In an age of presidential scandal The name on the cornerstone Stops me. Stamps! It seems so quaint now. He provided special issues To the Collector in Chief, The Big Man himself In his (hidden) wheelchair, For the Big Man's very own Collection. Hobbyists were Appalled, and who can blame them? How could they compete When emoluments like this Were given to The privileged few? They complained, and thereby proved That sometimes philately Will get you somewhere. He was forced to print for many What he'd made For just the few. Make no mistake: It was a time of privilege. But it also speaks of innocence That the outrage could be heard And a compromise reached. I know his name. It appears In my own album, On a special issue Mounted with such care, Evidence of both the fall and a measure of grace. The sins of our time, our own injustices, Seem less tractable. Maybe they are not. Maybe we only lack redemptive imagination. Or maybe we have lost A determined will for healing, Give a low priority to grace. But maybe too the worst is true: That we see our flaws as features, hear jeremiads as praise. His name is here, On this cornerstone, underneath another. That one names the man Who saw beneath the shine and order To the ugliness of the Reich: murder and chaos, A system that said a few were special, And the rest less than human. Why could a Treasurer see What a Postmaster General could not? Here, etched in stone In a corner of the mountains, Is a small monument To both a clear moral vision and its absence.
Post Office, Inside
If nothing else, This marble filled temple To the postal arts Is a testimony of a faded age And an even more faded belief: That everyone should share The service station Of communication. Some, like minor railroad barons, Could afford the faster airmail. But all people, even miners, Were entitled to first class service. Inefficient? Probably. Corrupt? Possibly. But still the envelopes Of the powerful Crossed paths, shared space, With the postcards Of the poor. Standing in the line At the window was an exercise Of E pluribus unum writ large; The few could not jump the queue. The pluribus were not easily Avoided. And in an age of desperation, The unum was so desperately needed. The unemployed and starving, If totally neglected, Would never have become The fit and fighting force They soon became. They stormed the beaches, Built the bombers Mined the coal (lest we forget!) Precisely to defend This sacred space, this line Of commonality, this subtle limit To the cult of privilege. The union was not perfect, no. And there were still Pernicious barriers Of race and clan. But underneath it all There lingered the ideals That we now miss. No federal style facade Adorns the private delivery service. No marble floor Becomes communal space For email or for tweets. Amazon eschews the queue, Primes the pump of revenue By serving only those who can afford A little more. In the name of speed, In defense of privilege And a different spirit of corruption, We have sold our birthright. We will weep when we discover That we cannot get its blessing back. I cross the marble floor Laid in an age Of generous poverty. I mail the bills through the slot That even now says "Airmail." I open up the ancient box Once rented by a corporation That apparently hasn't paid its tax For several years now. I take out The ads, the next month's bills, The movie next in queue. I sort these on a table used By generations great and small And which still provides A space for inkwells. The finely crafted details Can yet amaze me. I gather up my pile, Make my way to leave, And hold the door open For an older gentleman. We smile and nod. He enters, goes about His solitary business. I stand a moment, listening To the echo of his steps, And back beyond to many other Echoes. The silence here Is deafening.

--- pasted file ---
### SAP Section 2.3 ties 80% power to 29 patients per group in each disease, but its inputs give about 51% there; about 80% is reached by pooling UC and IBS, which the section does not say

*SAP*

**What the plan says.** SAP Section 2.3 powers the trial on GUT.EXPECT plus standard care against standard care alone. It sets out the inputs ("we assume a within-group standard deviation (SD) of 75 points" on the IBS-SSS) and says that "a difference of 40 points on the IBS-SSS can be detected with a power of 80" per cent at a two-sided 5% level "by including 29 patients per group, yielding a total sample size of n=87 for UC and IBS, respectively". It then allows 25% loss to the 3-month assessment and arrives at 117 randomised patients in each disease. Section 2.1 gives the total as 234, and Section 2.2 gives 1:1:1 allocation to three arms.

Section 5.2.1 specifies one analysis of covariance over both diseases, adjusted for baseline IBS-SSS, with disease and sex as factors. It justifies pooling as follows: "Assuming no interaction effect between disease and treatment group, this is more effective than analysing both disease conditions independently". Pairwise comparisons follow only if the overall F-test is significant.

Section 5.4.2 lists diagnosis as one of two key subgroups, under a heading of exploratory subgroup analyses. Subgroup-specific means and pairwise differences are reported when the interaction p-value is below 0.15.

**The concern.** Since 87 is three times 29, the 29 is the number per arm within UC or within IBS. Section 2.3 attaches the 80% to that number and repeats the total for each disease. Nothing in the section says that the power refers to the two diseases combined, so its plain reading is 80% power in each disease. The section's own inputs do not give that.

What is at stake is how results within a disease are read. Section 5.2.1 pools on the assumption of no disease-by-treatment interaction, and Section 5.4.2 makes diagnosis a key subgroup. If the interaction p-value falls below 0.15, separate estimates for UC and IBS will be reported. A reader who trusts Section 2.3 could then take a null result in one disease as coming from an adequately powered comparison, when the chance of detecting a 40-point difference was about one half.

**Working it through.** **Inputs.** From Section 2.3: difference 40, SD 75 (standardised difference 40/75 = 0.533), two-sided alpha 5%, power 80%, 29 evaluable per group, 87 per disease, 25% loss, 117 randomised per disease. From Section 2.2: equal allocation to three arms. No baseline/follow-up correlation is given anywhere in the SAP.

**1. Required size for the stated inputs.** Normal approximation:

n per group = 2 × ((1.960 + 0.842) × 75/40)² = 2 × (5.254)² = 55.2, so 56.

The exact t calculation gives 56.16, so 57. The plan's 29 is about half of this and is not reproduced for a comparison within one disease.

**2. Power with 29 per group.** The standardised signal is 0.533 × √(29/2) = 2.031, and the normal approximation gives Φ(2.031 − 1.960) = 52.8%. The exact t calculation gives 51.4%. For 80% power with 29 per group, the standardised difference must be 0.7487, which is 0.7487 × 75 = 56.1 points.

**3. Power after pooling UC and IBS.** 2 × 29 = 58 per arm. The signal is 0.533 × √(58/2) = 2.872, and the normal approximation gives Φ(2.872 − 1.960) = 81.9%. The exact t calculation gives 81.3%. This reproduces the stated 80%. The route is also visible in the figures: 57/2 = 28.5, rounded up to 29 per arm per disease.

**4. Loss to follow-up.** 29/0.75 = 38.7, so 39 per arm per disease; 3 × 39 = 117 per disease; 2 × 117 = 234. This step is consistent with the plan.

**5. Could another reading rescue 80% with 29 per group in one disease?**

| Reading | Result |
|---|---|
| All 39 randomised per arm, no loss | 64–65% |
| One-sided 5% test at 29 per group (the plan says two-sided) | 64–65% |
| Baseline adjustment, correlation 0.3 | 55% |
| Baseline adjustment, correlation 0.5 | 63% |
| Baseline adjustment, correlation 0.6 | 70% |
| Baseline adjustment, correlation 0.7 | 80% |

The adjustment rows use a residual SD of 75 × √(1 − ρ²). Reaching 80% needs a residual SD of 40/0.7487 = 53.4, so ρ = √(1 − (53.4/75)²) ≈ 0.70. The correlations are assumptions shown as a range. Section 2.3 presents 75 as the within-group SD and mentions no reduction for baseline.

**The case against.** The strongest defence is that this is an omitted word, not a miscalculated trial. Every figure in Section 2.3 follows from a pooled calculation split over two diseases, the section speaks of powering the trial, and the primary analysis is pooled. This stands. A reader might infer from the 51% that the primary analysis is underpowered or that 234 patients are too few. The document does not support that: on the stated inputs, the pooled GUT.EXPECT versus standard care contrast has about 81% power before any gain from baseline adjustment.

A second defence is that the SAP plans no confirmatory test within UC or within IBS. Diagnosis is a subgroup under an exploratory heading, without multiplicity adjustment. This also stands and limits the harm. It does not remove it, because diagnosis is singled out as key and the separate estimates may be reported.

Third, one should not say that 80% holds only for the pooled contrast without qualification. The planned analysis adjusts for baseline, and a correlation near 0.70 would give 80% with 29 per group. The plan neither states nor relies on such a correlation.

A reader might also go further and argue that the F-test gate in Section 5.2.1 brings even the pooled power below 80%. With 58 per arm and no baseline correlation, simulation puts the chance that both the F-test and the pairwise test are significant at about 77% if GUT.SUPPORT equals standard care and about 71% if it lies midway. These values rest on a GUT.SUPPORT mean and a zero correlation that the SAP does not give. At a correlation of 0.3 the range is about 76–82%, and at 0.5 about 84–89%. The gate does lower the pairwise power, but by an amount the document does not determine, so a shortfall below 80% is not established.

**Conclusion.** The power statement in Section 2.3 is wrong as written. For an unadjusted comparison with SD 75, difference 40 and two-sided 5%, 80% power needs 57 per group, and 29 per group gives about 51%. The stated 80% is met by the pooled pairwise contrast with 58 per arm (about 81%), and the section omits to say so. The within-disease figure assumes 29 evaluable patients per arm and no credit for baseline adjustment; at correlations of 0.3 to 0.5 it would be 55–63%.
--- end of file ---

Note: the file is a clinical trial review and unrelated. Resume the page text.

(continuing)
Kenneth Purscell is a retired pastor, adjunct professor, customer service agent, and retail cashier. Some of his poems have been published in New Verse News, Fleas on the Dog, MDLVLMAG, inScribe Journal, and Grand Little Things. He and his wife now live in the suburbs of Chicago.